EGYPT: Egyptians in a Nile Delta province were left outraged after a cleric allegedly changed a line in the traditional Islamic call to prayer to mention Facebook.
Instead of saying “prayer is better than sleep” twice during the dawn prayer, Sheikh Mahmoud Maghazi of Beheira province allegedly said: “Prayer is better than Facebook.”
The issue drew nationwide attention when he defended himself against shouted accusations on one of Egypt’s most-watched television talk shows, called 10 PM.
Talk-show hosts play a major role in leading public opinion in Egypt, where a quarter of the population is illiterate.
The religious endowments ministry ordered an investigation after locals complained, according to senior ministry official Mohamed Abdelrazik. That prompted Maghazi to go on hunger strike and deny that he made the reference.
“I don’t know what Facebook is and I don’t know how it is spelt,” he swore to the silver-haired host, Wael el-Ibrashy.
Maghazi went on to charge his accusers with being members of the banned Muslim Brotherhood. He said they were trying to remove him from the mosque because he would not allow them to hold protests and organize unlicensed Islamic lessons there.
Police in Connecticut have charged two people they say broke into a boat at a marina to enjoy a fast food meal and take some selfies while a family of five slept on board.
Police said the family was awoken at about 2am on Sunday by the flash from a camera. One family member confronted the intruders, and they ran away.
Police found a receipt inside a bag of still warm fast food and used the receipt to track down 20-year-old Julia Armijo, of Weston, and 23-year-old Renny Isaac, of Ridgefield.
They face charges including breach of peace and criminal trespass. Armijo told police neither she nor Isaac had ever been on a boat and only wanted to take some pictures.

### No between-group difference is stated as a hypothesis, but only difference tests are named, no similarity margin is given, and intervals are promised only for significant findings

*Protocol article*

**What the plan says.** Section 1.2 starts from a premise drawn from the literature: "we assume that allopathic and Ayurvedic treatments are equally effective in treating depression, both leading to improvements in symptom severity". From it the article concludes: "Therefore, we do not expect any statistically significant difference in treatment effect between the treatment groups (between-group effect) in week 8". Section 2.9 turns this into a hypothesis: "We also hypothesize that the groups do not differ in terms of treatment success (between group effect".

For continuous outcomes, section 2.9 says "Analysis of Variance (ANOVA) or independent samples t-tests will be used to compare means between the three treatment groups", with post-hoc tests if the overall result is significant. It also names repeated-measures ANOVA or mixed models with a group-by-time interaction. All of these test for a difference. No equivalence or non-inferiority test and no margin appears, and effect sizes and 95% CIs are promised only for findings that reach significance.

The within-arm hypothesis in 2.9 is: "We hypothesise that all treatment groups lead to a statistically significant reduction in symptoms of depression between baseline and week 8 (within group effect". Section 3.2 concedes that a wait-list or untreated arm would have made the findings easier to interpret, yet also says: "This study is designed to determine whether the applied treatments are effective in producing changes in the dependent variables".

Maiden vinyl sales
Tesco is to tap into the rapidly growing vinyl music market this week when it sells the new album by British rock group Iron Maiden.
Their first studio offering in five years, The Book Of Souls, will be released on Friday, with the triple LP format going on sale in 55 of the chain’s largest Tesco Extra stores.
It is believed it will be the first time Tesco has sold vinyl albums, as CDs were mainstream when supermarkets started selling music in the 1990s. In the last few years the vinyl album revival has been gaining momentum, with sales up by more than 50% in 2014.
Cyclists go free and easy
Thousands of cyclists in various stages of undress have pedalled their way around Philadelphia to promote fuel conservation and positive body image.
The Philly Naked Bike Ride featured people sporting masks, underwear, body paint, glitter or nothing at all.
Debbie Kaighn, taking part for the third time, wore shoes, socks, and body paint. On her back was the message “Live free, ride nude.”
The 19km ride through the City of Brotherly Love is among many related to the World Naked Bike Ride movement and draws about 3,000 participants. Giddy crowds cheered them on while shooting photos and videos on their smartphones.
Organisers said they hope the event encourages people to cycle more and to embrace nudity as a normal and enjoyable part of life.
Resistance is futile
The Hotel Okura, a favoured Tokyo lodging for US presidents, film stars, and other celebrities, is closing the doors of its landmark half-century-old main building to make way for a pair of glass towers ahead of the 2020 Olympics.
The revamp raised an outcry from those who love the Okura’s unique melange of modernism and traditional Japanese aesthetics. But social media campaigns, petitions, and other efforts to “Save the Okura” just underlined the futility of resisting Tokyo’s floodtide of pre-Olympics urban renewal.
Other landmarks, such as the decades-old fish market in Tsukiji and the National Stadium are also being replaced despite the protests of many sad to see them go.
Big-time Illinois Lottery winners aren’t getting the largesse. They’re getting left out.
Without a state budget agreement two months into the new fiscal year, there’s no authority for the state comptroller to cut cheques over $25,000 (€22,300). That means smaller winnings can be paid out, but not the larger lottery wins.
Susan Rick, who lives in Oglesby, Illinois, planned home fix-ups and a visit to her daughter after her boyfriend won $250,000 last month. But they were told to wait. Rick said if the situation were reversed, the state would “come take it, and they don’t care whether we have a roof over our head”.
Lottery spokesman Steve Rossi says state lottery, like every other state agency , is “affected by the budget situation”.
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